Put those offsets in the simulator and you will see a similar drop in the hold output voltage.
     
  5. summersab

    Thread Starter Active Member

    Apr 8, 2010
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    Alright, I'm going to go with the second circuit since it's basically designed to do what I'm wanting. Sure, it's more complex, but it came from a reputable source, at least. I'm thinking I'll use a basic LM324 to make it work unless you have a better suggestion. I know that some op amps are designed to not require as many resistors, so if there's something that might simplify this design, I'd definitely appreciate the information.
     
  6. crutschow

    Expert

    Mar 14, 2008
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    The LM324 is a single-supply amp but not rail-rail (the input and output can only go to within a couple volts or so of the supply voltage) so if you don't need the output to go to the supply rail, the LM324 should work.
    Otherwise you need a rail-rail device, such as the LMC6484 used in your referenced circuit.
     
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  7. summersab

    Thread Starter Active Member

    Apr 8, 2010
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    That makes sense. I tweaked my diagram a bit, and I have two more questions:
    http://goo.gl/ETW2xS

    First, it looks like that top op amp isn't necessary. From the documentation, it is just the frequency output, and if I remove it, the circuit behaves the same. Is that correct?

    Second, my power source for this circuit is a 7.4 Li-ion battery pack (now reflected in the diagram). However, if I remove the ground, the circuit doesn't work right. Is this because the op amps in the circuit are ideal and don't let me select a supply/ground? I'm assuming that's the case.

    Thanks a LOT!
     
  8. crutschow

    Expert

    Mar 14, 2008
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    Yes, the top right op amp is not needed if you don't want a PWM output. But the op amp is part of a quad package so leaving it out does not change the number of circuit parts.

    Simulators require a ground connection to work as all voltages are calculated with reference to that point.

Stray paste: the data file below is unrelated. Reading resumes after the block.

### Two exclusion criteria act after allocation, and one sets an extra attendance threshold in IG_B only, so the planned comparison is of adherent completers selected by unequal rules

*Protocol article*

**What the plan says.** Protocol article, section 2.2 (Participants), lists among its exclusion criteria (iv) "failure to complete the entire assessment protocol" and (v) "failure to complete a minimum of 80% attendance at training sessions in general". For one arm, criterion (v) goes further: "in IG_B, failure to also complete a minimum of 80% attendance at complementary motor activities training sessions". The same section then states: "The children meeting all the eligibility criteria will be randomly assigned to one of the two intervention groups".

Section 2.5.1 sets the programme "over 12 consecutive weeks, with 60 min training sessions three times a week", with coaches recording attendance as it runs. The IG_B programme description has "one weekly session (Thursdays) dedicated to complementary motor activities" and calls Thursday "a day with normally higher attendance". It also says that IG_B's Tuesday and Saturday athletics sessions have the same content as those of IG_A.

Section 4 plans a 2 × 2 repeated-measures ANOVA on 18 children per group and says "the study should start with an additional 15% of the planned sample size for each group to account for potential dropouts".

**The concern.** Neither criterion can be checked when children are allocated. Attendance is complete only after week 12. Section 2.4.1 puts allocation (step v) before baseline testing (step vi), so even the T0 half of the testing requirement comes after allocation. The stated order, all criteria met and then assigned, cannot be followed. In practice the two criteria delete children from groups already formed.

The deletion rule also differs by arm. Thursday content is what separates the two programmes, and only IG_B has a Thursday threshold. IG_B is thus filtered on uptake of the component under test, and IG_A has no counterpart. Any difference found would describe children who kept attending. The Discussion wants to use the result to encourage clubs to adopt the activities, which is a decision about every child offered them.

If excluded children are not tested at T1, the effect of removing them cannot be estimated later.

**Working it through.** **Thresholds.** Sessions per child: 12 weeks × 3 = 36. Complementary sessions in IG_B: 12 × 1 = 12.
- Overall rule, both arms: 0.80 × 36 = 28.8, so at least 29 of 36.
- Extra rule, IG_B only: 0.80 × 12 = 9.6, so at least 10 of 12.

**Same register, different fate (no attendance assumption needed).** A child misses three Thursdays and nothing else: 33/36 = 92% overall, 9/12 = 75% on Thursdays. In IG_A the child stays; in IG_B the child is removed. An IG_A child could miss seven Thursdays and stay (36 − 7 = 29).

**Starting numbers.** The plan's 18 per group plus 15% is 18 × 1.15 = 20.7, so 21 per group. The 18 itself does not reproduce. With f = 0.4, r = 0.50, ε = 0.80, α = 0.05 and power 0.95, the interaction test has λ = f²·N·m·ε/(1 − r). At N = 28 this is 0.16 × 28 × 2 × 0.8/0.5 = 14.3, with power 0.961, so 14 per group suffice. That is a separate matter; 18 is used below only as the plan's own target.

Why do you want to remove it?
     
  9. summersab

    Thread Starter Active Member

    Apr 8, 2010
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    With regard to my question about removing the ground, I just wanted to make sure that the circuit would work properly in reality when I'm just using a battery. I figured that it would, but I've had a number of "surprises" with this project, so I thought I'd ask.

    Wait... that second op amp on the bottom left - it drove the PWM output. Is it actually necessary?
    ^^Scratch that - I read the article, and it spells out what this op amp does and the fact that the aforementioned PWM op amp can be left as a spare.

    I appreciate your help!
     
    Last edited: Mar 28, 2016
  10. SLK001

    Well-Known Member

    Nov 29, 2011
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    The problem with the ramp circuit to power up a motor is that at low ramp levels, the current is also low, so your output torque will be very low. A motor may not even start rotating until a certain torque level is reached. With a PWM circuit, the current is high on low PPS, so your torque will be in the normal range. PWM control of DC motors has been the "go-to" method for over 40 years.

    And why aren't you posting any schematics? Your "...that second op amp on the bottom left..." has no contextual meaning.
     
  11. crutschow

    Expert

    Mar 14, 2008
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    I disagree with that.
    At normal PWM frequencies in the kHz region, the motor current is basically DC, with perhaps a small amount of ripple, since the PWM pulses are smoothed by the motor inductance and it's the current, not the instantaneous voltage, that determines motor torque.
    So I don't see a significant difference between a linear ramp and a PWM ramp as far as the start-up speed of the motor.
    PWM is used instead of a linear ramp because it more efficient and doesn't dissipate a significant amount of power in the control transistors as a linear control would.
     
  12. MaxHeadRoom

    Expert

    Jul 18, 2013
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    The torque (current) depends on the voltage difference between the applied and motor generated voltage and the armature resistance.